CINCINNATI (CN) – An attorney for Ohio argued before the Sixth Circuit on Tuesday against a lower court order that prevents the state from executing three death-row inmates.
U.S. District Court Judge Michael Merz ruled in January that the state’s current three-drug cocktail creates a “substantial risk of serious harm” during the execution process and issued a stay until a credible substitute can be obtained.
Attorney Eric Murphy criticized the lower court decision, and said Judge Merz made his decision based on uncertainty as to whether the execution drug midazolam renders an inmate “insensate to pain” during an execution.
Murphy, on behalf of the state, cited the 2015 U.S. Supreme Court decision in Glossip v. Gross, and said that the “logical response” to Merz’s decision is that “the midazolam procedure is either constitutional or it isn’t.”
Glossip – a 5-4 decision in the nation’s highest court – found that Oklahoma’s lethal injection procedure, and specifically the use of midazolam, does not violate the Eighth Amendment.
Attorney Erin Gallagher Barnhart argued on behalf of the plaintiffs, several death row inmates, and said Ohio’s procedures vary from the one approved by the Supreme Court in Glossip.
She cited several safeguards used during Oklahoma’s executions, including the presence of a physician and the use of an electrocardiograph to determine whether an inmate is unconscious prior to proceeding with the execution.
Murphy argued that in order to bar the use of midazolam in executions, there would have to be a medical “consensus” that the drug failed to render inmates insensate to pain, a point beleaguered by Sixth Circuit Judge Jane Branstetter Stranch.
“Anybody who’s litigated knows each side gets its own experts,” she said, “and those experts won’t agree. How many horrific executions do we have to go through [before realizing the inmate is feeling pain]?”
Judge Stranch then cited witness testimony regarding movements made by inmates during their executions – including gasping for air and clenching their fists – and asked if these movements prove the inmates are still conscious.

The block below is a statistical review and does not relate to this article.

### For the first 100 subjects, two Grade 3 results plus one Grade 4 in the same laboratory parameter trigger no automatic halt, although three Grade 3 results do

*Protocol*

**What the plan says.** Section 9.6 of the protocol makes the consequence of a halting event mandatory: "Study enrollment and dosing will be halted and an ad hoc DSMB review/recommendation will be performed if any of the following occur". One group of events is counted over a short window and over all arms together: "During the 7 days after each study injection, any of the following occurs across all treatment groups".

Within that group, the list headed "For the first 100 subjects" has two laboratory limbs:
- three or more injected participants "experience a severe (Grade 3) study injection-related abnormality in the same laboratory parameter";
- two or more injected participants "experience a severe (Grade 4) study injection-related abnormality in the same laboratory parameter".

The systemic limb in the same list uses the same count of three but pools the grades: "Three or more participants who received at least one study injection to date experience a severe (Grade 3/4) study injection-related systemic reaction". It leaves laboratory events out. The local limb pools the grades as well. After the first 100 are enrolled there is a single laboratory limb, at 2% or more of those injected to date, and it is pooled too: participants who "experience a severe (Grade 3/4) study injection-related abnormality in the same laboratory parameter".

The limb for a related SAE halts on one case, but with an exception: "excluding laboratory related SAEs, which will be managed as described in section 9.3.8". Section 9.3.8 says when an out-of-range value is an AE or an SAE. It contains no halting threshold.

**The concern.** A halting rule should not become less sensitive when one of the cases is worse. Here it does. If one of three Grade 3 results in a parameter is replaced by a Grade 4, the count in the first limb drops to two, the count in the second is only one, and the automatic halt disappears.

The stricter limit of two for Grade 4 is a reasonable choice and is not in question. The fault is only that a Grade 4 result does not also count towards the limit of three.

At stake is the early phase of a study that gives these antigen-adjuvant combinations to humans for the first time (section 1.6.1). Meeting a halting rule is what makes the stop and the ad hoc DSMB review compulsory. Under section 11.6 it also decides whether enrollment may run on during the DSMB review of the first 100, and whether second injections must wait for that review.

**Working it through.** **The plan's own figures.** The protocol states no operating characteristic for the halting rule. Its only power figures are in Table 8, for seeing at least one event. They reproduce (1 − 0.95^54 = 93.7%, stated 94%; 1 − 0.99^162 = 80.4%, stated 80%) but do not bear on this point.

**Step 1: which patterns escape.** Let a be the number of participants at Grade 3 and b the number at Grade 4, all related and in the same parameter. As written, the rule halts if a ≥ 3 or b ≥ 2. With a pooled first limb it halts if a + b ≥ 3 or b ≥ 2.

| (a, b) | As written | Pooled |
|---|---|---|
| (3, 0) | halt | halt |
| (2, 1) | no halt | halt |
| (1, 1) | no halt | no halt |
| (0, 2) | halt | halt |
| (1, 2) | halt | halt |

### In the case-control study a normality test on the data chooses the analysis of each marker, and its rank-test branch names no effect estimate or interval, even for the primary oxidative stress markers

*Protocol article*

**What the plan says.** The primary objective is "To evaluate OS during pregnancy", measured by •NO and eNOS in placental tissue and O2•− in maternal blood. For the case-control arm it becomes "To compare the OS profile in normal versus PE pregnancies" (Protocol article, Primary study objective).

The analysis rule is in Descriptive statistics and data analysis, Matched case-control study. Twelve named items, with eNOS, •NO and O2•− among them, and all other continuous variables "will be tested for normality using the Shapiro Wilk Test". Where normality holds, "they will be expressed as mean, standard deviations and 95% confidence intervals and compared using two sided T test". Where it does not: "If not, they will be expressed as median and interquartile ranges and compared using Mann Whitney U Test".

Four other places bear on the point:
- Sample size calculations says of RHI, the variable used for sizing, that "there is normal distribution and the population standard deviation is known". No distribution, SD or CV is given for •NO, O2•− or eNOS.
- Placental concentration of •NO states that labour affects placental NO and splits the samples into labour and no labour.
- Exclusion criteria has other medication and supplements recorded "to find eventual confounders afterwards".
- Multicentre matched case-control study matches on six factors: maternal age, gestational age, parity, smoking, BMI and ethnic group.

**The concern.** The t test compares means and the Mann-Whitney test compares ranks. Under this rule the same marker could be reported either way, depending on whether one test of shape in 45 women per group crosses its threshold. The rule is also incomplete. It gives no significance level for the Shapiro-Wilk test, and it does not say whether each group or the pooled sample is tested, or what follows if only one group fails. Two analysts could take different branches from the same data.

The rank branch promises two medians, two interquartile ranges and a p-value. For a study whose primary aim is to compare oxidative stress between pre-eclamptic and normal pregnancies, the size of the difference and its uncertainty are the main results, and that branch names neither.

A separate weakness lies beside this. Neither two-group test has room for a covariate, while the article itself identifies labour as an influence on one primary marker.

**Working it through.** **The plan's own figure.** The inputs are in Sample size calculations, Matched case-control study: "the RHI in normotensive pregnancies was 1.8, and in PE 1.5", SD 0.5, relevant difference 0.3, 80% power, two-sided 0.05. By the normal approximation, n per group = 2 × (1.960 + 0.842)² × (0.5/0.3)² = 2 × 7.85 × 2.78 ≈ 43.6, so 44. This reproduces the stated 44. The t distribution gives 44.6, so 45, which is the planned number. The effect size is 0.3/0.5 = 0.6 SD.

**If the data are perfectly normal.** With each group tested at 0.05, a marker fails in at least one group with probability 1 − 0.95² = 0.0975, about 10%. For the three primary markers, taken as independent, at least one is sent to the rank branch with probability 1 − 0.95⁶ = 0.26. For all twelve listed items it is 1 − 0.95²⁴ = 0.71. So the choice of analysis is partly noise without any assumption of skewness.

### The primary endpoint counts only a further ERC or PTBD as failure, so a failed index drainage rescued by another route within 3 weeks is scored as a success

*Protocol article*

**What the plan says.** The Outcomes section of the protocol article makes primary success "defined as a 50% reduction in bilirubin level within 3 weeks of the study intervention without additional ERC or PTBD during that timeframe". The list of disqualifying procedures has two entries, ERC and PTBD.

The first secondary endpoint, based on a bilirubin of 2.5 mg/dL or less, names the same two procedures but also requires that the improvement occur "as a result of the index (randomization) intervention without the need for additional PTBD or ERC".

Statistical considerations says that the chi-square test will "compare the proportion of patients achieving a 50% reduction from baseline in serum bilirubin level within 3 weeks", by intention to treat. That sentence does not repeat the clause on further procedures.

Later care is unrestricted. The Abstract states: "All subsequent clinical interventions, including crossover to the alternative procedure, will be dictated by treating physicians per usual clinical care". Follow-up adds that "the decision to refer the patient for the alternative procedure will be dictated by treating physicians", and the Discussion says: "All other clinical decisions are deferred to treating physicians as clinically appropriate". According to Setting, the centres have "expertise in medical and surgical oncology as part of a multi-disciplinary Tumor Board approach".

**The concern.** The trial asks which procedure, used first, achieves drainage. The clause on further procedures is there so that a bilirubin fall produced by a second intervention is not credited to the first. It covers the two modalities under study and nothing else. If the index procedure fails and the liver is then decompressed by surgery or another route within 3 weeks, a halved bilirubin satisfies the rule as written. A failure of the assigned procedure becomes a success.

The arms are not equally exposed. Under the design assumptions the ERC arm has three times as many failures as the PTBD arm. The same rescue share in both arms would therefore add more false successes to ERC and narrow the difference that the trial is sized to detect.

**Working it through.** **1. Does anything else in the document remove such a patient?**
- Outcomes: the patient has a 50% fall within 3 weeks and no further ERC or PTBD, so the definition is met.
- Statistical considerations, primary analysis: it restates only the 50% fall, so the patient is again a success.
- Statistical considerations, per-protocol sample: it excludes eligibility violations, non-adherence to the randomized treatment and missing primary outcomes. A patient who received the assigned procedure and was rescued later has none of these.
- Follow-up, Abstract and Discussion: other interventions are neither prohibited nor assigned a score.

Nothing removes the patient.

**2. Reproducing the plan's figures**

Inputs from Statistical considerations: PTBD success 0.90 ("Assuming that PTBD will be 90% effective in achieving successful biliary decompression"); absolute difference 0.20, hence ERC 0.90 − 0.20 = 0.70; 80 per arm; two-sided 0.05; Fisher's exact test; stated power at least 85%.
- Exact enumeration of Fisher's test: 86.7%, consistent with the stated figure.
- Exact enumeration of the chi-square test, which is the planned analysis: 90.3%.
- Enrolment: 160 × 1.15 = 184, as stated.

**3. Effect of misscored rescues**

The state’s attorney argued that “movements during an execution are not dispositive” of an inmate being unconscious, and cited testimony from several witnesses – including prison officials – who claimed to have seen such movements during several executions.
Barnhart disagreed, and cited testimony from the inmates’ expert witness, who claimed “movement announces [the regaining] of consciousness.”
Sixth Circuit Judge Raymond M. Kethledge peppered Barnhart with questions throughout her argument, and repeatedly said he has been “grappling with” the district court’s decision for several weeks.
“Speaking candidly, there was not much reasoning [in the opinion],” he said, adding that most of the 119-page opinion was simply a recitation of each side’s argument.
Judge Kethledge said he noticed an “analytical gap” in the decision, which he said was based on “uncertainty, instead of certainty, about midazolam. And that is a mistake, if it happened.”
Barnhart commended Judge Merz on his ability to process the voluminous amount of testimony – which was gathered during a five-day hearing – although she did admit that it could have been delivered in a more polished opinion.
Dennis McGuire – who choked and gasped for air for nearly 25 minutes during his execution – was the last inmate executed in Ohio.
McGuire was executed in January 2014 using a then-untested sedative combination of midazolam and hydromorphone, which left the inmate semi-conscious during the latter portions of the execution.
The state says it has petitioned the U.S. Drug Enforcement Agency for a license to import compounded pentobarbital, which could be used in place of the midazolam, but the inmates’ attorney doubted the veracity of the state’s claims.
Barnhart said Ohio failed to provide testimony about its efforts when it had the chance during the district court proceedings.
“It is my belief they haven’t tried to get the barbiturates,” she said.
Sixth Circuit Judge Karen Nelson Moore rounded out the panel.
While discussing possible alternatives to midazolam, Judge Moore asked the state’s attorney if it would consider using a heroin overdose to execute an inmate, if he requested it.
Murphy was slightly stunned by the question, but responded that the illegal nature of the drug, coupled with it being “completely untested,” would prevent such a solution.
No timetable has been set for the Sixth Circuit’s ruling.
Questions about Ohio’s executions have made it to the Cincinnati-based appeals court before. In November, the Sixth Circuit approved an Ohio law shielding the names of companies that sell lethal injection drugs to the state, finding it does not tread on free-speech rights.
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